Come on, SyFy! Listen to the fans!

Queue Chicago’s “Hard to say I’m sorry”?

About Patrick Hester (527 Articles)
Patrick Hester is a writer, blogger, podcasting dude, Denver transplant and all around Functional Nerd. Don't hate him cuz he has a cool hat.

23 Comments on The SyFy Re-Branding Hasn’t Helped Them One Bit

  1. Let’s see…

    Take a person who thinks his crap doesn’t stink. Add to that the delusion that he has godlike powers. Wrap it in an ego the size of a small planet. Subtract enough intelligence to drop them below the average mark. Now you have an advertising executive — a person that by all rights should still be working at a used (oops, I mean “pre-owned”) car lot or selling overpriced flat screen TVs to clueless shoppers. The name “Syfy” stinks of a lame-brained ad exec who is too proud of himself by half. That the network agreed to this shows you why salesmen in the media world should never rise to the level where their decisions mean anything.

  2. Actually, the biggest reason behind the name change is that they were unable to trademark Sci Fi.  Imagine the uproar if they were able to trademark that.  I’ve got this vision of trademark lawyers jumping from their orbital platforms, firing litigation-pulse rifles into SciFi conventions and SciFi book publishers everywhere.  It was the “technically correct” move to make, despite being a goofy looking/sounding name.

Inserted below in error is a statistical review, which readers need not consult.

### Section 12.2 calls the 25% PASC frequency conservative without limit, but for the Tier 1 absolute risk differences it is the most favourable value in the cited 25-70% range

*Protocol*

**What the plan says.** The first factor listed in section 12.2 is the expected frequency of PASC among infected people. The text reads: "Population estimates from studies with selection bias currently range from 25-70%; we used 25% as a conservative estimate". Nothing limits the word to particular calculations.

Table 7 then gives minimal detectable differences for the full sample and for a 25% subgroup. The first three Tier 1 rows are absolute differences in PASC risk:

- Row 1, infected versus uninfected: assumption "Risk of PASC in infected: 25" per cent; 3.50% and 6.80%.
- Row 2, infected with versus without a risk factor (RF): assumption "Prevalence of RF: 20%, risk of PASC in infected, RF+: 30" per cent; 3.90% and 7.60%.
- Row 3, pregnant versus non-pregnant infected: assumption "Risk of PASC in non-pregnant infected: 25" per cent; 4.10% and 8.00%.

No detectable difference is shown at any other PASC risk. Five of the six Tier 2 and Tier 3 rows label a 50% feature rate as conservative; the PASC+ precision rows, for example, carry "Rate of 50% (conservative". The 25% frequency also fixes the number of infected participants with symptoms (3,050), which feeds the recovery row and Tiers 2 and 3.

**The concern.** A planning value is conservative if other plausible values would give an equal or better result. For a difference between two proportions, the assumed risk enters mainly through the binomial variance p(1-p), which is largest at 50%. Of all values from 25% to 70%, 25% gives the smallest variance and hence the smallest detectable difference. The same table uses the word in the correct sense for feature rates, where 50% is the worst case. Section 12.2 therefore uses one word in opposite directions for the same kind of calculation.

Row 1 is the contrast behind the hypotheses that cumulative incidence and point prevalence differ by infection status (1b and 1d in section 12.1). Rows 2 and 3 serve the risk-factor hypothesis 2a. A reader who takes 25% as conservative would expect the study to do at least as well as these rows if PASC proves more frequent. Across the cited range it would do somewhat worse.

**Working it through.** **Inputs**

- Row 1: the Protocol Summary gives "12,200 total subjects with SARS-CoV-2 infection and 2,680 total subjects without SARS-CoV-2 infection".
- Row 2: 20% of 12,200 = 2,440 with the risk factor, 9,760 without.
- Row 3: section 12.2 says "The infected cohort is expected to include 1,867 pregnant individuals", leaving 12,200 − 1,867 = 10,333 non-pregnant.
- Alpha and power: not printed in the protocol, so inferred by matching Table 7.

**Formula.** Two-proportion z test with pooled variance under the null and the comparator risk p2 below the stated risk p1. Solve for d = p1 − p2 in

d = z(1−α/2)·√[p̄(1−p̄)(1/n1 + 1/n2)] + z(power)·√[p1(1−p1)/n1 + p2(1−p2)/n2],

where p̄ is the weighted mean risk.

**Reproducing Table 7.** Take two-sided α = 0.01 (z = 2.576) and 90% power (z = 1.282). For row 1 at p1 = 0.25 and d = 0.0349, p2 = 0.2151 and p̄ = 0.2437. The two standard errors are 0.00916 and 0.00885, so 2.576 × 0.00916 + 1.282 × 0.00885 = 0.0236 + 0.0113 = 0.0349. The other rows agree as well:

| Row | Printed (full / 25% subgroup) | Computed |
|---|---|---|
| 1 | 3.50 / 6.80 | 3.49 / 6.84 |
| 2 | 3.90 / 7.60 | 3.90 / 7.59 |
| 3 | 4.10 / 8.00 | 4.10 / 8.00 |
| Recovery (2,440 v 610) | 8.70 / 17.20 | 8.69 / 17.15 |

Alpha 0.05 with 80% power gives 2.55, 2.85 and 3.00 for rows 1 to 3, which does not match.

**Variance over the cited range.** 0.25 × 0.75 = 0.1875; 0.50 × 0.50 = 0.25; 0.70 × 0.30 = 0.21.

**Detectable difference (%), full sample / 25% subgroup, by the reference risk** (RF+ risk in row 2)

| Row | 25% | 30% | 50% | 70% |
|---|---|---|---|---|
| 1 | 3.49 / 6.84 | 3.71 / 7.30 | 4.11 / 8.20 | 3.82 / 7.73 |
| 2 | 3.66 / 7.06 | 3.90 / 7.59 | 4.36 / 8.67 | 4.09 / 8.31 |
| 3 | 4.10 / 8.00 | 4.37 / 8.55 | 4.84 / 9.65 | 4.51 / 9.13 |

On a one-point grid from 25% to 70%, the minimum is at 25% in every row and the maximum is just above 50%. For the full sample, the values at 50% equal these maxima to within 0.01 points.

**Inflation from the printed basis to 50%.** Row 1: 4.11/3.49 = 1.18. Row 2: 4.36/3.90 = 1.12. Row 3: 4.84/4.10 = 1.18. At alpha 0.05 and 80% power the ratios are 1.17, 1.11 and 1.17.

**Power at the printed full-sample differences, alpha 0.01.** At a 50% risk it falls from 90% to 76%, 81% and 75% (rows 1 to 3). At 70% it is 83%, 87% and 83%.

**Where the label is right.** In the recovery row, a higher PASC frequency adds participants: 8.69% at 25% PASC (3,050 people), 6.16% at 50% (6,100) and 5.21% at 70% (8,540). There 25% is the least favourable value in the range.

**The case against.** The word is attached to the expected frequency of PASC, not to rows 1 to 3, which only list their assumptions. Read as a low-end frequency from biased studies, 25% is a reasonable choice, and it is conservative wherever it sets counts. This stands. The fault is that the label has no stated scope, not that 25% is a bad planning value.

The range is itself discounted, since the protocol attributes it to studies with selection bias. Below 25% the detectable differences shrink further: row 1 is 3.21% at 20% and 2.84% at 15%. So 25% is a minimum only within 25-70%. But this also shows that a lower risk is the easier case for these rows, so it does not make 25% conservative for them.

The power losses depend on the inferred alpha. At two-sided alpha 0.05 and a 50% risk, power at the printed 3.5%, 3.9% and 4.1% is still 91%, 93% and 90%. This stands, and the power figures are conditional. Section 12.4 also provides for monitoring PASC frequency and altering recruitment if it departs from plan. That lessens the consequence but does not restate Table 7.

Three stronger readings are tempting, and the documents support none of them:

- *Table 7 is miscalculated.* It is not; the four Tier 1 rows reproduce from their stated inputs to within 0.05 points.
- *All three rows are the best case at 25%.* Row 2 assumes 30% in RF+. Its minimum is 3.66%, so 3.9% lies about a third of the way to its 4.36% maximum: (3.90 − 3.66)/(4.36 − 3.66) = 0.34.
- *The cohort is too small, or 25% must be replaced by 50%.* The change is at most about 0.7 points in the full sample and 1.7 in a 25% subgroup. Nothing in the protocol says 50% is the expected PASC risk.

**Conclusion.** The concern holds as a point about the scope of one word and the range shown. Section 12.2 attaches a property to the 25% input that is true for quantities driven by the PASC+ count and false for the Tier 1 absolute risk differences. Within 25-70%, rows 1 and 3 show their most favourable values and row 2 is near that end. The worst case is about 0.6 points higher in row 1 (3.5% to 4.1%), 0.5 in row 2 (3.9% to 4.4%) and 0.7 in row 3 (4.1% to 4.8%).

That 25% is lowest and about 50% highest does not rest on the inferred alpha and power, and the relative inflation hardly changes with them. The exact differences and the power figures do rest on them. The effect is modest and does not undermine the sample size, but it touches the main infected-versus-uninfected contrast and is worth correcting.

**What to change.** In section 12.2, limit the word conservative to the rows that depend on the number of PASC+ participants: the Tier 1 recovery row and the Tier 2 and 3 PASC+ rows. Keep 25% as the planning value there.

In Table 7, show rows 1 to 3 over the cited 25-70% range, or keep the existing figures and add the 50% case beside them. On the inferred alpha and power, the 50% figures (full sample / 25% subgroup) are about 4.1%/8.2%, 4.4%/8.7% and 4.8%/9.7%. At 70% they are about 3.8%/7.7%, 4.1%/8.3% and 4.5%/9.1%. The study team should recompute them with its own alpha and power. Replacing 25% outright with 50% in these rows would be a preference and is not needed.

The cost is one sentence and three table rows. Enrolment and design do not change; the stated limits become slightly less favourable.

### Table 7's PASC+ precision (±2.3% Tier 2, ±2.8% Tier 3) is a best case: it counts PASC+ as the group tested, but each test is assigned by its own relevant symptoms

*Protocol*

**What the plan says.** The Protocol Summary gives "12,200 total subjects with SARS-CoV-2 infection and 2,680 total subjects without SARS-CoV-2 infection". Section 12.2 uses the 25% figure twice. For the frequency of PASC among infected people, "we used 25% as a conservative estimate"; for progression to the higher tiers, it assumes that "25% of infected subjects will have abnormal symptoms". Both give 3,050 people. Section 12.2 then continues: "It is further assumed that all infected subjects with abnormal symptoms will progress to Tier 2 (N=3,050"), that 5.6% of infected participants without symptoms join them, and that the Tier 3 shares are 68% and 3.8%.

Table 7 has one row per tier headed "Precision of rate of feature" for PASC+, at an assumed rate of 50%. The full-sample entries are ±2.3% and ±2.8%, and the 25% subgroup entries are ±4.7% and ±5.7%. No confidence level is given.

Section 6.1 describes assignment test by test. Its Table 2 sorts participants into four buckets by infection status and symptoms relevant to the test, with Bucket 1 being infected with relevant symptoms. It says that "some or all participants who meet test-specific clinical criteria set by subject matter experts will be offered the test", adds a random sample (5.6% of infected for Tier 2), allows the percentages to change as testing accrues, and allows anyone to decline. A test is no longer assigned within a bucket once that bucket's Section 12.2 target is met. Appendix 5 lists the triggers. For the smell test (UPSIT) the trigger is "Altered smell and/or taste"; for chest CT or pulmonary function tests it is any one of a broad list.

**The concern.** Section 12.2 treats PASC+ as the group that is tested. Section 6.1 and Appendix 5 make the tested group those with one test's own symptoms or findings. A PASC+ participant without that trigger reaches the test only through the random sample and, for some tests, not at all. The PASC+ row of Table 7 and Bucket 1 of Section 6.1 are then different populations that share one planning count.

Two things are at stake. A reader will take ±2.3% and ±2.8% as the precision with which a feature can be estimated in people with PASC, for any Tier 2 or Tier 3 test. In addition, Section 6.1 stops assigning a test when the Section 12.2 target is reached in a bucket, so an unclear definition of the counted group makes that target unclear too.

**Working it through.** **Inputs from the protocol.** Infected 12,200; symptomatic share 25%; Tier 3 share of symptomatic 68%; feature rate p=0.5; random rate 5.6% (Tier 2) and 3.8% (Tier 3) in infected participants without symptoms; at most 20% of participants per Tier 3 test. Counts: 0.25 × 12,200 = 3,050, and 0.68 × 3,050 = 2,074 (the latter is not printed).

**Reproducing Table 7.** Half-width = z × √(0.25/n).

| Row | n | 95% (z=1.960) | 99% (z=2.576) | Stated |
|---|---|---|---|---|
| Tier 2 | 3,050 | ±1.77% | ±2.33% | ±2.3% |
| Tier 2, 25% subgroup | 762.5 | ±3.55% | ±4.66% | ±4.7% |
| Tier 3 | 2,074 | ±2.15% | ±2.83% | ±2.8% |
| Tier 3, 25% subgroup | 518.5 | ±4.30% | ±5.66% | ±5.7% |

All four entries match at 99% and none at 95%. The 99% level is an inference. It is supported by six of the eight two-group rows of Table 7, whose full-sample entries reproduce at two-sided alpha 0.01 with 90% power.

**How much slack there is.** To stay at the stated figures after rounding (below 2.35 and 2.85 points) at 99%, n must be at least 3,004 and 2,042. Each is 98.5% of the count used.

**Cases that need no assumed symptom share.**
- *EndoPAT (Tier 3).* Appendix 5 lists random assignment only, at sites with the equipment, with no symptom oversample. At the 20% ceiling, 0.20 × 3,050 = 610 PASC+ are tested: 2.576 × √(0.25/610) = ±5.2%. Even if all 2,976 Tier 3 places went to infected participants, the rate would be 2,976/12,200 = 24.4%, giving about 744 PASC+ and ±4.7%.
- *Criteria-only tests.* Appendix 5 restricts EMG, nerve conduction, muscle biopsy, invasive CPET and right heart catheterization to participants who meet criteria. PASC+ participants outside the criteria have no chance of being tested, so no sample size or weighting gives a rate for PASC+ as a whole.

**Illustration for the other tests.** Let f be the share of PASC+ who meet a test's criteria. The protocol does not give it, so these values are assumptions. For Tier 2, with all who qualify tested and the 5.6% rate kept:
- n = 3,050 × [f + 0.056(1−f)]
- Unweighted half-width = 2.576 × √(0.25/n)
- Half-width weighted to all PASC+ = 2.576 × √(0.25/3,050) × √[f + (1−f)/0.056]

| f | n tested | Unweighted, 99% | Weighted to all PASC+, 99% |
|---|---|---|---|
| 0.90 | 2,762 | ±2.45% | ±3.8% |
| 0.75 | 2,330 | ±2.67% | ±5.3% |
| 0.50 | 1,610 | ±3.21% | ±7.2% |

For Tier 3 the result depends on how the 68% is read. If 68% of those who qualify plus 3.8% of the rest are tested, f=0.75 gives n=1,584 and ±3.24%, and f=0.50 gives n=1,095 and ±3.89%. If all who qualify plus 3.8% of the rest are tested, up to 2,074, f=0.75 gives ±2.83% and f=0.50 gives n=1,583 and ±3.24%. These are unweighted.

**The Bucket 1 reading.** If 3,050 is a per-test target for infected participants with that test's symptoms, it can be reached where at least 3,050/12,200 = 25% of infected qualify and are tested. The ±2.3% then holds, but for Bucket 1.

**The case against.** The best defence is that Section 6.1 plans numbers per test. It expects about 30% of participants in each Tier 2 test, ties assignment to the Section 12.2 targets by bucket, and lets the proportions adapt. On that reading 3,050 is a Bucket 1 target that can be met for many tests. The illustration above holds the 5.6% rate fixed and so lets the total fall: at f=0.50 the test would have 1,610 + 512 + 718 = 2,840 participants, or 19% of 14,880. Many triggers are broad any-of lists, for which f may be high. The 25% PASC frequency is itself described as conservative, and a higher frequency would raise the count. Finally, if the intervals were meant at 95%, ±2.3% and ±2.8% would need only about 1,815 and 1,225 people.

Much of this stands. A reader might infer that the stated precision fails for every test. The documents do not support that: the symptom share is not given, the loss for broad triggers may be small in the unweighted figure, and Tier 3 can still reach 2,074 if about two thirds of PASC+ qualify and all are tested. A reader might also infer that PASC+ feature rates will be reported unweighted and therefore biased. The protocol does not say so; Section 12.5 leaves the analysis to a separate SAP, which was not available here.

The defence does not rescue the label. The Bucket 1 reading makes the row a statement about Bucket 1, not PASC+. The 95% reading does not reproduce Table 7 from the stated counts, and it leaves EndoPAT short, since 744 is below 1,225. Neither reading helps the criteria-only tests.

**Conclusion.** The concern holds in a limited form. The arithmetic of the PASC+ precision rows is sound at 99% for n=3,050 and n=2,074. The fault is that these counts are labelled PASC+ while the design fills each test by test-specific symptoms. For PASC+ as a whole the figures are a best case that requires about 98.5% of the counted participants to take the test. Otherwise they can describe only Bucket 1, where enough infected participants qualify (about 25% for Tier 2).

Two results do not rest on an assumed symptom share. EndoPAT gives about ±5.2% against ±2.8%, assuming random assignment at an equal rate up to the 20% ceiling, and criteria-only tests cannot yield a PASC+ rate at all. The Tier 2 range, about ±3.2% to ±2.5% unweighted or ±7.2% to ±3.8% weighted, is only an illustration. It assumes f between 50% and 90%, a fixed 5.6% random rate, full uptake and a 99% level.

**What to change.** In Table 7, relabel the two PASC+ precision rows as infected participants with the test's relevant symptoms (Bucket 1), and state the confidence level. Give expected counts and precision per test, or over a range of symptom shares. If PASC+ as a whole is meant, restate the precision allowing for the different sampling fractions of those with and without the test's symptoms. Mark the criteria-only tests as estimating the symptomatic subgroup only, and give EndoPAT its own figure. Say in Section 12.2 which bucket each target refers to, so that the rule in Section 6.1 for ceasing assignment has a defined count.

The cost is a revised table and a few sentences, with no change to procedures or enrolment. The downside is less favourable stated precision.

3. jlabeatnik // November 29, 2010 at 1:11 pm //

    mumble, grumble…  “Farscape” …. grumble, hiss   

  4. Yeah, the name change itself wasn’t to bring in ratings, it was just part of a larger exersize to bring in new people. You’re looking at the outside image, rather than content. 


    Consider that 2007 was one of their biggest years, there’s a couple of reasons behind that: Tin Man aired, which brought in something like 6 million viewers for that one event alone. SG-1 was cancelled, and Battlestar Galactica was doing okay in the ratings – Season 4, which aired in 2008, saw increases in their ratings as well as a whole. Compare the ratings to SG-1 and SGU, and you’ll likely find that there’s not all that much difference in the ratings there. 


    The big thing is the movies, I think – I know some of their more recent original films have been gaining a considerable amount of viewers on each outing.